Malcolm Gladwell's fellow intellectuals, bloggers and Canadians were the first to turn against the New Yorker essayist's accessible and apparently all-too-convincing ideas; now the various professional classes are, one after another, joining the backlash against his DANGEROUSLY misleading anecdotes. Fearsome reviewer Michiko Kakutani was brutal in the Times ("glib, poorly reasoned and thoroughly unconvincing"); the Malcolm Gladwell of computer programmers rather ironically ripped into him ("utterly lunatic theories"); and now a pilot writing in Salon warns that Gladwell will kill us all! Or at least perpetuate untrue stereotypes, false assumptions and incorrect statistics around commercial airline safety, which is almost as dangerous, if you'll grant us some Gladwellian license here. Take, for example, this exchange:
CNN interviewer: Another fascinating finding is that you are more likely to be in a plane crash if the pilot comes from a particular country. What's that all about?
Gladwell: Yes. That's a fascinating thing. The single most important variable in determining whether a plane crashes is not the plane, it's not the maintenance, it's not the weather, it's the culture the pilot comes from.
The pilot, after deploying fancy "research" and "records" and "analysis," claims this is "a reckless and untrue statement... absurd... I am extremely disappointed that somebody as influential as Malcolm Gladwell said it. In addition to being incorrect, it encourages the widely held notion that non-Western airlines are by their nature less safe than those of North America and Europe."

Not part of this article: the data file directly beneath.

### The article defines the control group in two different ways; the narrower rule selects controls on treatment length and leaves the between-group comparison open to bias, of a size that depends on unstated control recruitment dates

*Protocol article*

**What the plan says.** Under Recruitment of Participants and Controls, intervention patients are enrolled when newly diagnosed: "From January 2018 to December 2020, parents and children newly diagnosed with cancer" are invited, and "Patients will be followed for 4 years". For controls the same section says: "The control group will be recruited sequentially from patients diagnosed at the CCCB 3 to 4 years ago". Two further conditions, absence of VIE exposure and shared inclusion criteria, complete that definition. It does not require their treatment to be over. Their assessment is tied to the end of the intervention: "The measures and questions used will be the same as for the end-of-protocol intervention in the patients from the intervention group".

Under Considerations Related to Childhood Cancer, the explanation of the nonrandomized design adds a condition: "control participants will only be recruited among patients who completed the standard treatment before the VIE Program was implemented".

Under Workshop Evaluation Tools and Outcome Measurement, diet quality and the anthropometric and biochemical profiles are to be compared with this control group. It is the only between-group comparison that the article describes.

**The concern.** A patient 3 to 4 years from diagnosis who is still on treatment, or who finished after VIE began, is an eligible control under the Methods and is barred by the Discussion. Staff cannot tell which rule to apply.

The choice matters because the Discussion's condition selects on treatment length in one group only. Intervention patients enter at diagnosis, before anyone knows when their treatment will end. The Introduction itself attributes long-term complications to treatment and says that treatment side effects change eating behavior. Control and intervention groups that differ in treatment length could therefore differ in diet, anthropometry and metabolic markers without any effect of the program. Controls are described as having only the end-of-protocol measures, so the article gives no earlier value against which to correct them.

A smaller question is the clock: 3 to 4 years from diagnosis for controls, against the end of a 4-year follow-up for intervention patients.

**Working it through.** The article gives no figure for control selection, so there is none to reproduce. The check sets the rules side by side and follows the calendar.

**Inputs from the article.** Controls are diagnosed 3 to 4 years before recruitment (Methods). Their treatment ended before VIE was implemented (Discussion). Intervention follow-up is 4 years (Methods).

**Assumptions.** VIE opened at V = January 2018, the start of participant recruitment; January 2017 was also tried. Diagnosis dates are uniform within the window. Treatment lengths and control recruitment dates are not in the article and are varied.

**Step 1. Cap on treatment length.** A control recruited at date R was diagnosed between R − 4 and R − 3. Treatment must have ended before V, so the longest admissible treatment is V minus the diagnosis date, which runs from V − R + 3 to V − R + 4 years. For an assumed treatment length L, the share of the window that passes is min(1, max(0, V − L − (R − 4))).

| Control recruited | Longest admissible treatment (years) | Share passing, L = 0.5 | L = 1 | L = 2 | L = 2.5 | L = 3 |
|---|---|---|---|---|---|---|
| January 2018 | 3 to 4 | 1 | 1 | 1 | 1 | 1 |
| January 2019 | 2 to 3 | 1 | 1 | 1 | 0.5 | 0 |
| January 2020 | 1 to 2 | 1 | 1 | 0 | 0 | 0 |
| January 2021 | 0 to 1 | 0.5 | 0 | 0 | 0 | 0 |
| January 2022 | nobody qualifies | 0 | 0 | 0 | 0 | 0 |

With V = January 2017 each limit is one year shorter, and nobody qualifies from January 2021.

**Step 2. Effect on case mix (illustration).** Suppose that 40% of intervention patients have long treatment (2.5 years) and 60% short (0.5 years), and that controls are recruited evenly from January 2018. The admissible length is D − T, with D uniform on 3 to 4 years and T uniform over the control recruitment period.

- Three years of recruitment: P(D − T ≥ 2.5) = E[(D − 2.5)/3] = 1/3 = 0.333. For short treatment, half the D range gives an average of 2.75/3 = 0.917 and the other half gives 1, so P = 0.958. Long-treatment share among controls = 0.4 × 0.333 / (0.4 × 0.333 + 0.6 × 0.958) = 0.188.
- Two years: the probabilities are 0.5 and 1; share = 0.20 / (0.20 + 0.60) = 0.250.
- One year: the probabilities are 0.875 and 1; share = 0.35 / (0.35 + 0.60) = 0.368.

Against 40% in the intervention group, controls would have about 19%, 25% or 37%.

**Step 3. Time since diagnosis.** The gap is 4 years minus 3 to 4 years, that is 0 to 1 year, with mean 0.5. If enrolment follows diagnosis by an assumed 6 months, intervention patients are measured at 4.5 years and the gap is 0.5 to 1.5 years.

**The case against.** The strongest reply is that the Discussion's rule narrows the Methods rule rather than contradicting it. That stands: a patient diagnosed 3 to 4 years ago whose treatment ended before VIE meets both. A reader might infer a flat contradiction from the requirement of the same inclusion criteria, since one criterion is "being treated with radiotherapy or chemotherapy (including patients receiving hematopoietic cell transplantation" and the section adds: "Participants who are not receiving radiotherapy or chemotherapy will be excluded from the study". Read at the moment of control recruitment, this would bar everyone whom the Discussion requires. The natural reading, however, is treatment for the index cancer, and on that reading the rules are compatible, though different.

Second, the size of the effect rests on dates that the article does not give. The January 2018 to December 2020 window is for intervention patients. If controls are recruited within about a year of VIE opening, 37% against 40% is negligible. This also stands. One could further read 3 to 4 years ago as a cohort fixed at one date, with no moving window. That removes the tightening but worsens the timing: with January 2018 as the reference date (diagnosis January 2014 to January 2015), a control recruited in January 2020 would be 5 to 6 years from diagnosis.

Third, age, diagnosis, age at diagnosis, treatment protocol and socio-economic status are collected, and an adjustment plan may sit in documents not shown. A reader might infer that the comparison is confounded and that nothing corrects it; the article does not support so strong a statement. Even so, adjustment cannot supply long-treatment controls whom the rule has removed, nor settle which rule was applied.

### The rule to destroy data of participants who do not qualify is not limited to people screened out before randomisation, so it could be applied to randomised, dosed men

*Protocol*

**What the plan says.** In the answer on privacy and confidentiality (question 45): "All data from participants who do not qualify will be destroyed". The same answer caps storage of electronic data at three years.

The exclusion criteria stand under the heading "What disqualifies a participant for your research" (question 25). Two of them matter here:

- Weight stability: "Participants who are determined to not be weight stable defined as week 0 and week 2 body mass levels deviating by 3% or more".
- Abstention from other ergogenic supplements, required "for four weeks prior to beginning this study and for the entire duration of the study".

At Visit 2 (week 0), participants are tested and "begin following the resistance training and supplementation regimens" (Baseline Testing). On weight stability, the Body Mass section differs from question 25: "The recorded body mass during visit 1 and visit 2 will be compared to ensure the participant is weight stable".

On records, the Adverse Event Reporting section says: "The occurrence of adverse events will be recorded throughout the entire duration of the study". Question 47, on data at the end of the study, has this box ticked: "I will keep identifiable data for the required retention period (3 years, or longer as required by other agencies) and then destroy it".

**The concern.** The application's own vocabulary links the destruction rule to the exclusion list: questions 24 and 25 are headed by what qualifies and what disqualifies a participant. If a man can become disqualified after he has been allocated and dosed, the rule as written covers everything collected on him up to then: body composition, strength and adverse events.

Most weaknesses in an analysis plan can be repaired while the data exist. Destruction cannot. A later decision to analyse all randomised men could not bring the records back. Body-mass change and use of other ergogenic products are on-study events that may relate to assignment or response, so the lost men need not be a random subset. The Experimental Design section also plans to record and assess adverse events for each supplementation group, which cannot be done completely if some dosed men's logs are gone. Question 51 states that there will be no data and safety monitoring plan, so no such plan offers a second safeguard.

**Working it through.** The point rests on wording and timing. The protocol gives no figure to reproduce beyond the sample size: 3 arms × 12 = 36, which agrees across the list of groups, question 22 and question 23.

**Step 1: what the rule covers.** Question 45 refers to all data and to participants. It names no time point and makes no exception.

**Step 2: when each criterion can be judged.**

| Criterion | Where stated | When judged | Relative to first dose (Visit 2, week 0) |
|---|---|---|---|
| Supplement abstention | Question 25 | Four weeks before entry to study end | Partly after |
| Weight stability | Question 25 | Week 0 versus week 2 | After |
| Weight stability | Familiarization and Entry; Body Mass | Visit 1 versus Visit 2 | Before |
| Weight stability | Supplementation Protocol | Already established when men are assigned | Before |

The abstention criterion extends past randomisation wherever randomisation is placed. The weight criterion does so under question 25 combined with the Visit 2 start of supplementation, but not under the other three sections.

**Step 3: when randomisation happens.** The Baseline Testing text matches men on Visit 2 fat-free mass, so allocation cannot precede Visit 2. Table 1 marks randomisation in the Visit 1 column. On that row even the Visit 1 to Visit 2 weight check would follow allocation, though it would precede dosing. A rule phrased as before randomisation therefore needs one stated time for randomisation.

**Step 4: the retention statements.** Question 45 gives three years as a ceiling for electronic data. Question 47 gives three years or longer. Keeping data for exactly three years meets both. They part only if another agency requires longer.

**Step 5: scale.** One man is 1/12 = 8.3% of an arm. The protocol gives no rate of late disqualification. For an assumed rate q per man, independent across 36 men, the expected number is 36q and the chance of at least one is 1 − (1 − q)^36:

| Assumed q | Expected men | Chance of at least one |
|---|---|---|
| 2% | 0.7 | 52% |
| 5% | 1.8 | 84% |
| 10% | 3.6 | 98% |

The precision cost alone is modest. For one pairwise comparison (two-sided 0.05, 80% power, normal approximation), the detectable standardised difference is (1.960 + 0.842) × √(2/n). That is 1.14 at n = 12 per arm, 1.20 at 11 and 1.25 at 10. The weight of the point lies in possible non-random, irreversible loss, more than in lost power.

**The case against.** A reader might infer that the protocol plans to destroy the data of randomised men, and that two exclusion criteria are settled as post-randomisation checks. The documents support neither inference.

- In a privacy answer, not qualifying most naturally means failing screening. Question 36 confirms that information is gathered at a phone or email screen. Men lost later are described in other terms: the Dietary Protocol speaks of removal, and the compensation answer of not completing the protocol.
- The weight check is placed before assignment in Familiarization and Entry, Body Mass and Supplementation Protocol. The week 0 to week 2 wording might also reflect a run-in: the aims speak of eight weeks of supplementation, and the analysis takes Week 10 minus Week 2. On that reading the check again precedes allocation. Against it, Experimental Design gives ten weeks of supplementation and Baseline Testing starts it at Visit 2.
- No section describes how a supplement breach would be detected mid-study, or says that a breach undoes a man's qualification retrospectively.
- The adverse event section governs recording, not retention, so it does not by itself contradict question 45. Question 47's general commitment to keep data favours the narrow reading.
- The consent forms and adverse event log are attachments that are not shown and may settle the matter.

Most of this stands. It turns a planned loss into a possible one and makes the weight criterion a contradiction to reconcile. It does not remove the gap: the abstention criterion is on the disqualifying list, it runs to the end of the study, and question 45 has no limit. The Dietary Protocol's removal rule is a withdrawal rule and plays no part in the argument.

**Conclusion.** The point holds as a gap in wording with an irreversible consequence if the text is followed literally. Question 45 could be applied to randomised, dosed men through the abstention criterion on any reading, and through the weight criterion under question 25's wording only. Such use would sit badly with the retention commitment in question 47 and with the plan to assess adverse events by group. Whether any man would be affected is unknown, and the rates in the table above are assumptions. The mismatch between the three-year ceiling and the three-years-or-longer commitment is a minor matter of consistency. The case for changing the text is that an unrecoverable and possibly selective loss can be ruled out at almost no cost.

He also slaps Gladwell for not giving the Koreans enough credit for reforming their aviation system and for overplaying the importance of culture in bringing down a Colombian jetliner.
Which is fair enough! This guy is, after all, a pilot. And Gladwell probably was talking out of his ass in that quote from television, as people on television sadly tend to do, to fill dead air or not look dumbstruck. But Gladwell is, foremost, an author rather than a CNN talking head; and, anyway, who ever said the popular nonfiction writer was supposed to be the last or even second-to-last word on any scientific topic, any more than Jon Stewart would have (or want to have) the final word on any piece of news or Andrew Sullivan would think of his blog as anything other than provisional and part of a "superficial medium... reward[ing] brevity and immediacy?"
Leave the last word to scientific journals (not yet killed by evil evil Gladwell!); at least Outliers made the Salon pilot write this interesting blog post, got a doorman and cop to argue about the topics in Blink; and got the n+1 kids possibly briefly interested in something other than decadent literary self-absorption. As Sullivan wrote, of himself and his ilk:
He is similar in this way to the host of a dinner party. He can provoke discussion or take a position, even passionately, but he also must create an atmosphere in which others want to participate.